Born in Palo Alto, Calif., in 1980, McCloud was raised by artistic parents. His mother, Irene Forster, a landscape designer, sold fountains in her interior design store. His father, James McCloud, a sculptor, was largely absent, McCloud said, but managed to make a living as an artist without becoming famous.

McCloud dropped out of Tuskegee University and started working at his mother’s business, later establishing his own fabrication shop, designing and manufacturing furniture. During those years, he trained himself — studying design books and magazines at Barnes & Noble in the evenings and developing knowledge of wood, metal, bronze and stone. While many emerging artists are aided by the connections and prestige that come with earning an arts degree, McCloud has no formal training.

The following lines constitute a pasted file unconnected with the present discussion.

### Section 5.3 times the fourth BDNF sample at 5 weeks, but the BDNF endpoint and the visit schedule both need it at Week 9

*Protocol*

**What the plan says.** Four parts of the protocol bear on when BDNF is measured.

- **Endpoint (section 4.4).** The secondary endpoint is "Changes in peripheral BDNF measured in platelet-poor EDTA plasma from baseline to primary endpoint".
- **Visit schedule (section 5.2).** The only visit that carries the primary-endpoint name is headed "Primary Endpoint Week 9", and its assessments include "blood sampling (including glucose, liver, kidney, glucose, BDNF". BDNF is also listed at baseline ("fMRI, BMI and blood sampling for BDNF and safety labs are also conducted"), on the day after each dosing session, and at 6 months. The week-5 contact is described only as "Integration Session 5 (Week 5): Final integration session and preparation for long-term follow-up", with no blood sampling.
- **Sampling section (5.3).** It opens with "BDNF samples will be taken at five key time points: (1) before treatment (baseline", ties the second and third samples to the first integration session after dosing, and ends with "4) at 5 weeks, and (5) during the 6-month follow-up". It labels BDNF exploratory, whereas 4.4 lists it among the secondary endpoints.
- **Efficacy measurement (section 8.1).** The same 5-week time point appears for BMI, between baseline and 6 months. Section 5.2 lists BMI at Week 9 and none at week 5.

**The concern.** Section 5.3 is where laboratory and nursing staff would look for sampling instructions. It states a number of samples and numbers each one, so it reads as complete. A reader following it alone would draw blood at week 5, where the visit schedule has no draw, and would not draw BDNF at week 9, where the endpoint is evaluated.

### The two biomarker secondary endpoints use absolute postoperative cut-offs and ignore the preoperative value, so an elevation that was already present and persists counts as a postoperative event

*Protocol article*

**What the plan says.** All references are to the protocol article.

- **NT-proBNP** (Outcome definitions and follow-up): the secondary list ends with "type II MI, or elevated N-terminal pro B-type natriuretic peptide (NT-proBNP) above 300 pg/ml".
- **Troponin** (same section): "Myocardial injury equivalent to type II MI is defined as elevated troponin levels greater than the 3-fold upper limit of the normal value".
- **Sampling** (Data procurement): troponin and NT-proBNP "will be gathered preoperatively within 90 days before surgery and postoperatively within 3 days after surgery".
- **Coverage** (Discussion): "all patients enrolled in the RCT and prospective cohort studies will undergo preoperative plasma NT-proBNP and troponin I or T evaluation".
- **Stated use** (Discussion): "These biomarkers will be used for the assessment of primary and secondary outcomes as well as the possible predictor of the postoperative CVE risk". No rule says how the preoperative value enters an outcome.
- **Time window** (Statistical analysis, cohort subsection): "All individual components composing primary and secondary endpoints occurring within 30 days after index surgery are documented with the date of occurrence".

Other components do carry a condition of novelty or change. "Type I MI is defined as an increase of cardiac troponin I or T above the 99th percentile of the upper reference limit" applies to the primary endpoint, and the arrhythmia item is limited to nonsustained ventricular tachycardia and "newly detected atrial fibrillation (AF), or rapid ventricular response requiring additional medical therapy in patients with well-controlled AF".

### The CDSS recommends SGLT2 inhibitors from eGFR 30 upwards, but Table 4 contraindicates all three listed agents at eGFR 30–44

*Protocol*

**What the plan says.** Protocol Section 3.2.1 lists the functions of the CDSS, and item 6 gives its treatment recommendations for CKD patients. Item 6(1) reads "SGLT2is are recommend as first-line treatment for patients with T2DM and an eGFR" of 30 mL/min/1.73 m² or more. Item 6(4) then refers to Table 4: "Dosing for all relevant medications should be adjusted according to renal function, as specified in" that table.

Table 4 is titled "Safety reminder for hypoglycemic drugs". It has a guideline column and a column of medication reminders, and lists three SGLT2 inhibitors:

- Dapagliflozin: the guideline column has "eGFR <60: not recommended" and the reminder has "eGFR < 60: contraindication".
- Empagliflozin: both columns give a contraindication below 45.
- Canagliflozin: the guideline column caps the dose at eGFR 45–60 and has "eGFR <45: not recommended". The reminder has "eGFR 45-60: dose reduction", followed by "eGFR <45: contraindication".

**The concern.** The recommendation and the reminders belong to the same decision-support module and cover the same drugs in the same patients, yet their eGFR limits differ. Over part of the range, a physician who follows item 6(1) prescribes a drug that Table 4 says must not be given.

In 2009, McCloud moved to an illegal sublet in Bushwick, Brooklyn where he shared a bathroom with several others on his floor — including the artist Angel Otero — and took on small design projects to fund his painting.

Word got out. “There was this buzz about this guy making this art in Bushwick,” recalled Larry Ossei-Mensah, a critic and curator. “I saw someone who was hungry, who had a determination, who felt unique at the time and had something to say.”

In 2012 Ossei-Mensah featured McCloud’s work at the “Young Curators/New Ideas” show at the now defunct Meulensteen Gallery.

That year a gallery executive McCloud had met through Otero sent two art advisers from Italy to McCloud’s studio, where they bought several paintings — his first significant sale. “I think I got $16,000 for four or five paintings,” he recalled.

The following year McCloud was eating dinner with a friend at Choice Market, a restaurant in Clinton Hill, Brooklyn, when Lauren Kelly, on her way to becoming a partner at her father Sean Kelly’s gallery, noticed McCloud’s paint-splattered pants and asked if he was an artist.

Their conversation led to a studio visit, where Kelly was taken with his work.